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Professional Version

Pharmacotherapeutics in Bacterial Prostatitis in Dogs and Cats


Patricia M. Dowling

, DVM, MSc, DACVIM, DACVCP, Department of Veterinary Biomedical Sciences, Western College of Veterinary Medicine, University of Saskatchewan

Reviewed/Revised Nov 2023

Bacterial prostatitis Prostatitis in Dogs and Cats Inflammation of the canine prostate gland usually is suppurative, and acute prostatitis may result in abscesses. Chronic prostatitis occurs secondary to benign prostatic hyperplasia. Various... read more is a common prostate disease in sexually intact male dogs; it may also occur in sexually intact male cats. It can develop as an acutely fulminating systemic disorder or, most commonly, as a chronic problem associated with recurrent urinary tract infections (UTIs).

Care should be taken when rectally palpating an acutely infected prostate, because septicemia or endotoxemia can occur. Most sexually intact male dogs with UTI also have infectious prostatitis.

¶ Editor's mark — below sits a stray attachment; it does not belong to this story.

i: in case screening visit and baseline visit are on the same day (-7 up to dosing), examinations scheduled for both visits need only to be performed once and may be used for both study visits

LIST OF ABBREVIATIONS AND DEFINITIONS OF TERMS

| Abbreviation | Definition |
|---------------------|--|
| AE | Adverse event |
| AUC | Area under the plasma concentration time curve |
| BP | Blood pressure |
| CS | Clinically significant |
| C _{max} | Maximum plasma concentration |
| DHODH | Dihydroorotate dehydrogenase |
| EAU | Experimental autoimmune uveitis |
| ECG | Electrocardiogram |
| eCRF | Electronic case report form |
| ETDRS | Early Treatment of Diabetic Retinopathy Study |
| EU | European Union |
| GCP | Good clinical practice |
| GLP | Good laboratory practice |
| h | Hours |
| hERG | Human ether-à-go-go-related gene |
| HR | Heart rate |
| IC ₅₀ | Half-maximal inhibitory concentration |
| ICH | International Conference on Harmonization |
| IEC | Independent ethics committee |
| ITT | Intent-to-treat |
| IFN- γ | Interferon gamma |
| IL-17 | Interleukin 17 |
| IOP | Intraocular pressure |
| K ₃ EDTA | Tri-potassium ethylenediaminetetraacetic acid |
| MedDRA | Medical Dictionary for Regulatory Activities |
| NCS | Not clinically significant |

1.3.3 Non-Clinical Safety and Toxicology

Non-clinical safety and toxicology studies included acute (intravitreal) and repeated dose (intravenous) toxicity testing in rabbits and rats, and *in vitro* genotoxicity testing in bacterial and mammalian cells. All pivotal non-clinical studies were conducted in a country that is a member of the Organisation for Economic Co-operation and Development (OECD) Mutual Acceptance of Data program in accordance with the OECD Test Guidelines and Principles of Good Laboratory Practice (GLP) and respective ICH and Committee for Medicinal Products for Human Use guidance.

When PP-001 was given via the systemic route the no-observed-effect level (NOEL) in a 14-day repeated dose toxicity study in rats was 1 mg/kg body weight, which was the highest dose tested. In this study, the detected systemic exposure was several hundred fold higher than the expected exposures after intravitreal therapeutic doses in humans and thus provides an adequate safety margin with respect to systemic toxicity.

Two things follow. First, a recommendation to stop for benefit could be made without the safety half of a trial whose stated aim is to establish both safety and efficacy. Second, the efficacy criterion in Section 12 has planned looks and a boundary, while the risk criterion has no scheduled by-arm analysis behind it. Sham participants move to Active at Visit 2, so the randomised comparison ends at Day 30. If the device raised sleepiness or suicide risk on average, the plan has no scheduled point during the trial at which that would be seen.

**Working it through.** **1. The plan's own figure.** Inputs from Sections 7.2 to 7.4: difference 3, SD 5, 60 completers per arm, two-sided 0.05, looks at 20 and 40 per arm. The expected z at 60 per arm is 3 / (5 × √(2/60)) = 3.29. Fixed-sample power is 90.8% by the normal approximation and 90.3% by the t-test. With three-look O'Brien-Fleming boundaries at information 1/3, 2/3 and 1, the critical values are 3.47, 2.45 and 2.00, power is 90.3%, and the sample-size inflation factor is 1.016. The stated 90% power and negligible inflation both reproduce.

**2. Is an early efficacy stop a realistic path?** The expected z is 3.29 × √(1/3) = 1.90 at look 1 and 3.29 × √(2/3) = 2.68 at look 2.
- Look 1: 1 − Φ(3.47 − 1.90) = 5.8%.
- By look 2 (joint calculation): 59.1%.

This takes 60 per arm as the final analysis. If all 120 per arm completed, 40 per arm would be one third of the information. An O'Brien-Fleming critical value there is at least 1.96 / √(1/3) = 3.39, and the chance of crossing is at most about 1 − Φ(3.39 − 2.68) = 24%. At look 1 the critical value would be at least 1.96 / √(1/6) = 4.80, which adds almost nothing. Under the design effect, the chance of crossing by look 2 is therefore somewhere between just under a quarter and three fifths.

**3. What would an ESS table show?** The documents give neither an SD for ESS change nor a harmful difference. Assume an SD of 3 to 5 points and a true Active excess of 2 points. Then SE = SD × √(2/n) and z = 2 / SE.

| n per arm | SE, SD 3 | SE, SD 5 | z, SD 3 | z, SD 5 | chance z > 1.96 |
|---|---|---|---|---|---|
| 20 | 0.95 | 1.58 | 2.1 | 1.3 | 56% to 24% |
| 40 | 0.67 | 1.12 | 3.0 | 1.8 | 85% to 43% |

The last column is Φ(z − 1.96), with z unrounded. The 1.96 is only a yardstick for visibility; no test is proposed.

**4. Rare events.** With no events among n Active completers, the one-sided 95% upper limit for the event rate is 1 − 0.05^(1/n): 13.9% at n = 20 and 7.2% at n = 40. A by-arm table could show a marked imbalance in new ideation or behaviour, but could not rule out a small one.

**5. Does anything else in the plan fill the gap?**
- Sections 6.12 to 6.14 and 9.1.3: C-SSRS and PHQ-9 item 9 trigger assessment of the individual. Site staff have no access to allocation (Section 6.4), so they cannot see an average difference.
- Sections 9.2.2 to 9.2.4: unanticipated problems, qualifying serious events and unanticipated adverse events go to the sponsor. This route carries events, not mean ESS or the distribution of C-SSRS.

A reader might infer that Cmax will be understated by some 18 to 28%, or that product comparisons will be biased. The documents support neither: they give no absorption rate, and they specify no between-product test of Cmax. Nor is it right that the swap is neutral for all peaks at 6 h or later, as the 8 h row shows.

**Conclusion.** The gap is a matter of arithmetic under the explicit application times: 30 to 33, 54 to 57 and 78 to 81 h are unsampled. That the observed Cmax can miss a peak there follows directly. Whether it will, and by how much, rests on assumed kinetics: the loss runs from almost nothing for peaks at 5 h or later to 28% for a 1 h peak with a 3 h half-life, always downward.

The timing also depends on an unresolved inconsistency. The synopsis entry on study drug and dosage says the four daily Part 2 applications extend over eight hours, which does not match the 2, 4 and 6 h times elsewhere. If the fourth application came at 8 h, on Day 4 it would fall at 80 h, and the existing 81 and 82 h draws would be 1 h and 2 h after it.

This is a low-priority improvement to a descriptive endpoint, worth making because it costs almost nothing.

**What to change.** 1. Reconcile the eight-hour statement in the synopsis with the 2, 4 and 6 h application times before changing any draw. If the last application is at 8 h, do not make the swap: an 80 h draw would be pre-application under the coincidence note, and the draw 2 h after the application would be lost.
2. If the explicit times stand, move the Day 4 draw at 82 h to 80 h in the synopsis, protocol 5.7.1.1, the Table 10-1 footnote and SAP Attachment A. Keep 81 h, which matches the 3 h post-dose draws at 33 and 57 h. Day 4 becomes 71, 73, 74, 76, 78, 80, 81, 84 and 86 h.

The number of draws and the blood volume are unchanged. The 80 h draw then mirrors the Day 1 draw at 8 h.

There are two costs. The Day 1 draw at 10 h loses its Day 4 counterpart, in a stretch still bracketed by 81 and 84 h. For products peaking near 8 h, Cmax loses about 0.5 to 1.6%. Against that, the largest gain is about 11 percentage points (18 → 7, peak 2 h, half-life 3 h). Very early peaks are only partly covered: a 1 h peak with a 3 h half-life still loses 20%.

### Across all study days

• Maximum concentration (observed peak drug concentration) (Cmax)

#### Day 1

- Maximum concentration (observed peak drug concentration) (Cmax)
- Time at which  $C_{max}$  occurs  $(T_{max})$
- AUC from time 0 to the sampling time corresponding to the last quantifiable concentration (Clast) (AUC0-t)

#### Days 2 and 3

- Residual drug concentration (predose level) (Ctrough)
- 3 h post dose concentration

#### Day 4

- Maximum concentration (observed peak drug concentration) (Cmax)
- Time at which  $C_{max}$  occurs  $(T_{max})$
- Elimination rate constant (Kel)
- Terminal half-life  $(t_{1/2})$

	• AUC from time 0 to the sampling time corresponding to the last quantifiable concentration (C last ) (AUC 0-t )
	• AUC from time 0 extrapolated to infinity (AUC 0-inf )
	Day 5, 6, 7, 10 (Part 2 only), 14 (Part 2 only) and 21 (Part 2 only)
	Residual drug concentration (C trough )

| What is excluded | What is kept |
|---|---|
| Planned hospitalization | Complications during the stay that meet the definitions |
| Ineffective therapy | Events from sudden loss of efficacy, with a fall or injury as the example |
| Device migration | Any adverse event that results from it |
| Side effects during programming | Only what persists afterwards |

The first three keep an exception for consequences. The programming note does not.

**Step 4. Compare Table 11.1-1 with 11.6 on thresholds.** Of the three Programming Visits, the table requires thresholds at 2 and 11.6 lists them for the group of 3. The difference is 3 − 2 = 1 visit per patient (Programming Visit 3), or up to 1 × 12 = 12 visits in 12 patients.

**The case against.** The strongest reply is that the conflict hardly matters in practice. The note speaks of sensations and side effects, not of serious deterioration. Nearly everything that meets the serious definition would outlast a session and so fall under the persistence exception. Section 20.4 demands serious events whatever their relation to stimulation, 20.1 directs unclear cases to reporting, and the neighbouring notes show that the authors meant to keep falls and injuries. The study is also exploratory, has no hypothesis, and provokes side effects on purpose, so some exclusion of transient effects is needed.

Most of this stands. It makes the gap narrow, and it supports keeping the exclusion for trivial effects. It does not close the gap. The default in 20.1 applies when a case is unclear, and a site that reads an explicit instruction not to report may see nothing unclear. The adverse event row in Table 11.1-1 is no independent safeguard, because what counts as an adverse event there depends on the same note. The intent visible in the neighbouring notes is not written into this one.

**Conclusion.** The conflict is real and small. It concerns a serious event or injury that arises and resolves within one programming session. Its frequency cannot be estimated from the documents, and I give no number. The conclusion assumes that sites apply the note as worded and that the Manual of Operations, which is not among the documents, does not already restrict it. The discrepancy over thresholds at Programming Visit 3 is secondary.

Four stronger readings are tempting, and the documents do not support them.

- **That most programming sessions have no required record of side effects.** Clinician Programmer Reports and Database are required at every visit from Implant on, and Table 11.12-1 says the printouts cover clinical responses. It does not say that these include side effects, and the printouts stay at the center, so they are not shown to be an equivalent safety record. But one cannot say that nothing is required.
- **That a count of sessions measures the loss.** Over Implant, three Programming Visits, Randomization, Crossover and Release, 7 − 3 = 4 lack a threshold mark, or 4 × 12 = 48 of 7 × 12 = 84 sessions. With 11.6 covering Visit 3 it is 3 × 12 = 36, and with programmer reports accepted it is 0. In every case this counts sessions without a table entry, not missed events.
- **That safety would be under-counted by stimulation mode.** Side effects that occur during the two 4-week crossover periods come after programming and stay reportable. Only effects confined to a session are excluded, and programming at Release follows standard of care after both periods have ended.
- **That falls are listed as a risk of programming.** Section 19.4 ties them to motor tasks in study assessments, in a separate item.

The prostate gland differs from the rest of the urinary tract; its acidity leads to a decreasing pH gradient from the blood through the tissue to the acinar glands. The distribution of antimicrobials in the prostatic tissue, as well as in the prostatic secretions, depends on the local pH and the dissociation constant (pKa) of the drugs. For alkaline drugs, a large amount of ionic trapping leads to high antimicrobial concentrations in the tissue and secretions. In contrast, acidic drugs such as the beta-lactam antimicrobials do not reach concentrations equivalent to plasma concentrations.

The choice of antimicrobial to treat bacterial prostatitis should be based on culture and susceptibility results, and on the ability of the drug to penetrate the blood-prostate barrier. Ideal antimicrobials are highly lipid soluble, basic, and not highly protein bound. Fluoroquinolones are the best empirical choice for E coli infections; chloramphenicol, doxycycline, or trimethoprim-sulfas can otherwise be considered, depending on the results of culture and susceptibility testing.

Antimicrobial treatment may need to be continued for up to 2 months, which may promote the emergence of antimicrobial resistance. Chronic bacterial prostatitis may be difficult to cure. Neutering the dog may increase the likelihood of successful treatment and prevent recurrence.

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